Greene County Delta Chapter sponsors Virtual Voter Registration Drive

The Greene County Alumnae Chapter of Delta Sigma Theta Sorority, Inc. is sponsoring a Virtual Registration Drive, beginning with the observation of National Voter Registration Day, Tuesday, September  20, 2022.  According to Chapter President Dr. Florence Williams, “Our Chapter wants to empower our service area and surrounding communities to register to vote.   We encourage our local communities to join us in our Virtual Voter Registration Drive.  We welcome all who need to register to vote to use the link below.  The Voter Registration Process is straightforward and will take less than 15 minutes with a valid Alabama Driver’s License or Non-Driver’s Identification card.”
 President Williams noted that if someone does not have a valid AL Driver’s License or Non-Driver’s Identification Card the Office of the Secretary of State will have Mobile ID Units in Greene and Hale Counties on Friday, September 23, 2022.
Greene County-
Forkland Town Hall, Forkland, AL,
 9 am-11 am.
Hale County- Moundville Public
Library, Moundville, AL, 2 pm-4 pm.
   “We encourage sharing this information with family, friends and communities.  This message is also on the chapter’s facebook page” she stated.

A letter from Uvalde, Texas about the school shooting

By: Sarah Hidalgo-Cook

Editors note: I have visited Uvalde, Texas some years ago with the Rural Development Leadership Network (RDLN), a non-traditional leadership education and certification program for rural leaders. One of the leaders sent this statement about the school shooting and gave us permission to print it.

 

 It rained all night in Uvalde (we really needed).  I have decided that Jesus wept with us last night.  He washed away the sadness and ugliness of our day yesterday.  We at my agency, Southwest Area Rural Transit -SWART, are all well and very lucky, as we had one of our staff whose son attended Robb Elementary and was in the 4th grade.  He was safe but I pray that the after effects of this tragedy is something he can overcome in time.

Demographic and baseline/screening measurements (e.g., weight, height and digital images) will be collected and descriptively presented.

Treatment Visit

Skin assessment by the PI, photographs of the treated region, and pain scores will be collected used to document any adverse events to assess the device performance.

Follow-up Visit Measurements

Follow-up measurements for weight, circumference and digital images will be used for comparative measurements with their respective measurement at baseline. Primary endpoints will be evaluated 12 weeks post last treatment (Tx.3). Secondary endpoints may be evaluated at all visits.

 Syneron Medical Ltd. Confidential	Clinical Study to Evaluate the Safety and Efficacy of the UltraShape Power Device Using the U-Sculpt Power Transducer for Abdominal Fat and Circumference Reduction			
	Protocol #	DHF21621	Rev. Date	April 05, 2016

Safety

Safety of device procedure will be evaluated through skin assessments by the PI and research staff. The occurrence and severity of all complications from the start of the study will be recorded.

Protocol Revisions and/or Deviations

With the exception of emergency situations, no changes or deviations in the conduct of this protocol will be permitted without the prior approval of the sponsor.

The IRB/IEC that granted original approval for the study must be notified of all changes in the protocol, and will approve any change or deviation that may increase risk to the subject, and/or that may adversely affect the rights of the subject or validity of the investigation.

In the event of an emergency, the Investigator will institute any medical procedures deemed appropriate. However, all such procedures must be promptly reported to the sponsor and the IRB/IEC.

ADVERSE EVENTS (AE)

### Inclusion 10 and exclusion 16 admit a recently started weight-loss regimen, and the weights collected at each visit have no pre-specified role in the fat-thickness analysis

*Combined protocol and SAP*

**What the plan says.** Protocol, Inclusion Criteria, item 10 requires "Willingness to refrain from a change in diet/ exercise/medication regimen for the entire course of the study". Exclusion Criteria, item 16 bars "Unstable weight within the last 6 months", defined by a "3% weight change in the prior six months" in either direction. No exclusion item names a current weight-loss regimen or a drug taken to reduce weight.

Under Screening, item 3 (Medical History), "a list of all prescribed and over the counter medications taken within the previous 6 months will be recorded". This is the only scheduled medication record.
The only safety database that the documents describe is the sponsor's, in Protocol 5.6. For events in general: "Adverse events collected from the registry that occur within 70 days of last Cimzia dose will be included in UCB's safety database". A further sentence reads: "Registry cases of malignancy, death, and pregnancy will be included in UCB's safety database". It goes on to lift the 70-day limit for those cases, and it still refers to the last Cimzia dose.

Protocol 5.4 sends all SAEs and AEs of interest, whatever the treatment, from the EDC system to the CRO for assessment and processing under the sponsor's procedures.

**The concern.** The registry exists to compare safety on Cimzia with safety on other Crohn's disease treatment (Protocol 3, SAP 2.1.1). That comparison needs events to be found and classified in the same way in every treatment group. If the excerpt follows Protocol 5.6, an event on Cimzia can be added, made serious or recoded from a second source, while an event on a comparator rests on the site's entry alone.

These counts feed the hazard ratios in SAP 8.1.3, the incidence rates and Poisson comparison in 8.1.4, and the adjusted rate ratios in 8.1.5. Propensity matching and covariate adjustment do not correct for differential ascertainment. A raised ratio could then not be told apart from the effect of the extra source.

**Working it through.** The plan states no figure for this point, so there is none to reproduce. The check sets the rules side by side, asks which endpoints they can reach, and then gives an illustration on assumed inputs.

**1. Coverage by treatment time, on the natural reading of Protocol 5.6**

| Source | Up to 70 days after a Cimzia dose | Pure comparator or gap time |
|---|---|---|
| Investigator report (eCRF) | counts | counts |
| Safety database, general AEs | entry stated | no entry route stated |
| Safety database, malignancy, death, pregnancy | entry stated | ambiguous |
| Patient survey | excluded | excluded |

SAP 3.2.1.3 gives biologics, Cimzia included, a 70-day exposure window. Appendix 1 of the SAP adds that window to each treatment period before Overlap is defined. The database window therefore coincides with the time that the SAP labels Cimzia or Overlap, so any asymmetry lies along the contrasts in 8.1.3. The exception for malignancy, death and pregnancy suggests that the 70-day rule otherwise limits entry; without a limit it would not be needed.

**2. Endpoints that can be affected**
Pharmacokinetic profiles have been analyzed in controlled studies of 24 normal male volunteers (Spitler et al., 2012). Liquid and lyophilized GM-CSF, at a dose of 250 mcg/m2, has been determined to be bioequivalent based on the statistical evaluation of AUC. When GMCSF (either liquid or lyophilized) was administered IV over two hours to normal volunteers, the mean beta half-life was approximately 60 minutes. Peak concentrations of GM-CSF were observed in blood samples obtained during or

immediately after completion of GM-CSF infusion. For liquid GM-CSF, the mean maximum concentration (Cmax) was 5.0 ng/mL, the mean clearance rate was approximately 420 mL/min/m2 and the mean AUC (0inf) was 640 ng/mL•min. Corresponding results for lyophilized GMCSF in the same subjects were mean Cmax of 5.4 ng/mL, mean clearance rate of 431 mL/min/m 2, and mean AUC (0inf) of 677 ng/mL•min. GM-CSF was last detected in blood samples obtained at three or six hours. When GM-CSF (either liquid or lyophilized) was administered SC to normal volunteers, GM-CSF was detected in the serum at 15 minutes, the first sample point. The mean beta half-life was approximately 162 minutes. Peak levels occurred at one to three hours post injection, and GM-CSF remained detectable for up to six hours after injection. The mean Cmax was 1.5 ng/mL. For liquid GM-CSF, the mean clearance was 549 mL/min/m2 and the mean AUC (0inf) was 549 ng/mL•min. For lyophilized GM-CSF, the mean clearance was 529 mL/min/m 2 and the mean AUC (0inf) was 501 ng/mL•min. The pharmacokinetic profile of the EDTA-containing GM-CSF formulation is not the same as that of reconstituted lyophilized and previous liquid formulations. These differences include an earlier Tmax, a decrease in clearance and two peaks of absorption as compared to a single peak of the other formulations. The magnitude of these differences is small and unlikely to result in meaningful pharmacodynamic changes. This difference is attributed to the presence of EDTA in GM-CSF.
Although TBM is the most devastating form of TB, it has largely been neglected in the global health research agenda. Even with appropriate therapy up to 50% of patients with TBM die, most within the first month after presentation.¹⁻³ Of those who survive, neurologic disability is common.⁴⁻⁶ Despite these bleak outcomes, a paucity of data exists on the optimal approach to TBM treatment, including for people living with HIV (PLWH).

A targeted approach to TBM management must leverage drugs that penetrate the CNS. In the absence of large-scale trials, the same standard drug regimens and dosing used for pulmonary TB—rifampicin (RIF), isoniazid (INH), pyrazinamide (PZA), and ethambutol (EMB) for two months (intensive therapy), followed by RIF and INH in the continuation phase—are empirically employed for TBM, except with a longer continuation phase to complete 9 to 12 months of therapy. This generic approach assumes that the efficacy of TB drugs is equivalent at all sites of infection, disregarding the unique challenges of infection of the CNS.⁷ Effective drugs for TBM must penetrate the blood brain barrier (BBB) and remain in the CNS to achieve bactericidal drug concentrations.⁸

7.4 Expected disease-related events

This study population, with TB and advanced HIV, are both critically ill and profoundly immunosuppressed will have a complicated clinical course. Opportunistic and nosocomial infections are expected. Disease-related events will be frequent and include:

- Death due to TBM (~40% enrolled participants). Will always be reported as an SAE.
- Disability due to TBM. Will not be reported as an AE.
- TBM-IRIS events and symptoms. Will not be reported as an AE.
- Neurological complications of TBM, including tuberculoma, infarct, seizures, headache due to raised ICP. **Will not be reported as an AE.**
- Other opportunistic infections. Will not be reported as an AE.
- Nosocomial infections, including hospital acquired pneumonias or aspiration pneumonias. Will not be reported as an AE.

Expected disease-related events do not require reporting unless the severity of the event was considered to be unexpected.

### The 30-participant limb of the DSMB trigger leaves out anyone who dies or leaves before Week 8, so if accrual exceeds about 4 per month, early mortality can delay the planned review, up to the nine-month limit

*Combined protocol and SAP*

My husband, Kevin, is very sad this morning as I am.  His grand-great nephew’s daughter Ellie was one that was killed yesterday.  She was in the classroom in which the shooter entered.  It took over 8 hours before he had confirmation of her death as DNA had to be used to determine who she was, as was the same with other victims.  

I was born and raised in Uvalde, Texas. My home growing up, where my father still lives, is three blocks from Robb School. I walked home from Robb every day with my childhood friends. At that time, the 70’s, the school did not have security fencing or even enclosed classrooms. The classrooms were open to outside. If you walked out the door, you were stepping into the elements.

As I sat at my desk that Tuesday dealing with normal SWART issues, I heard the sirens. Our community has daily car chases and bailouts because of the illegal activity stemming from the influx of immigration, since we are thirty miles from the border with Mexico. When the realization of an active shooter at one of the schools became a reality, our minds were reeling.

The chaos continues. We are bombarded by media, state and national politicians, Hollywood, and others who do not really share our heartache. I knew only one victim personally. — Ellie Garcia, our great-grand niece. We would run into her and her family in the grocery store or see her on her parents’ Facebook videos and picture. We are heartbroken and feel so much sadness for her parents Steven & Jen, and her four sisters. I also know an aunt or uncle, grandmother or grandfather, or extended family member of the other beautiful souls who were taken too soon.

As recently as a week ago, we saw many of these young girls playing softball. We love to watch the sport, which reminds me of when our girls played. My heart aches for what they must have endured in those last moments and for what their parents and families must endure from now on. I am also angry!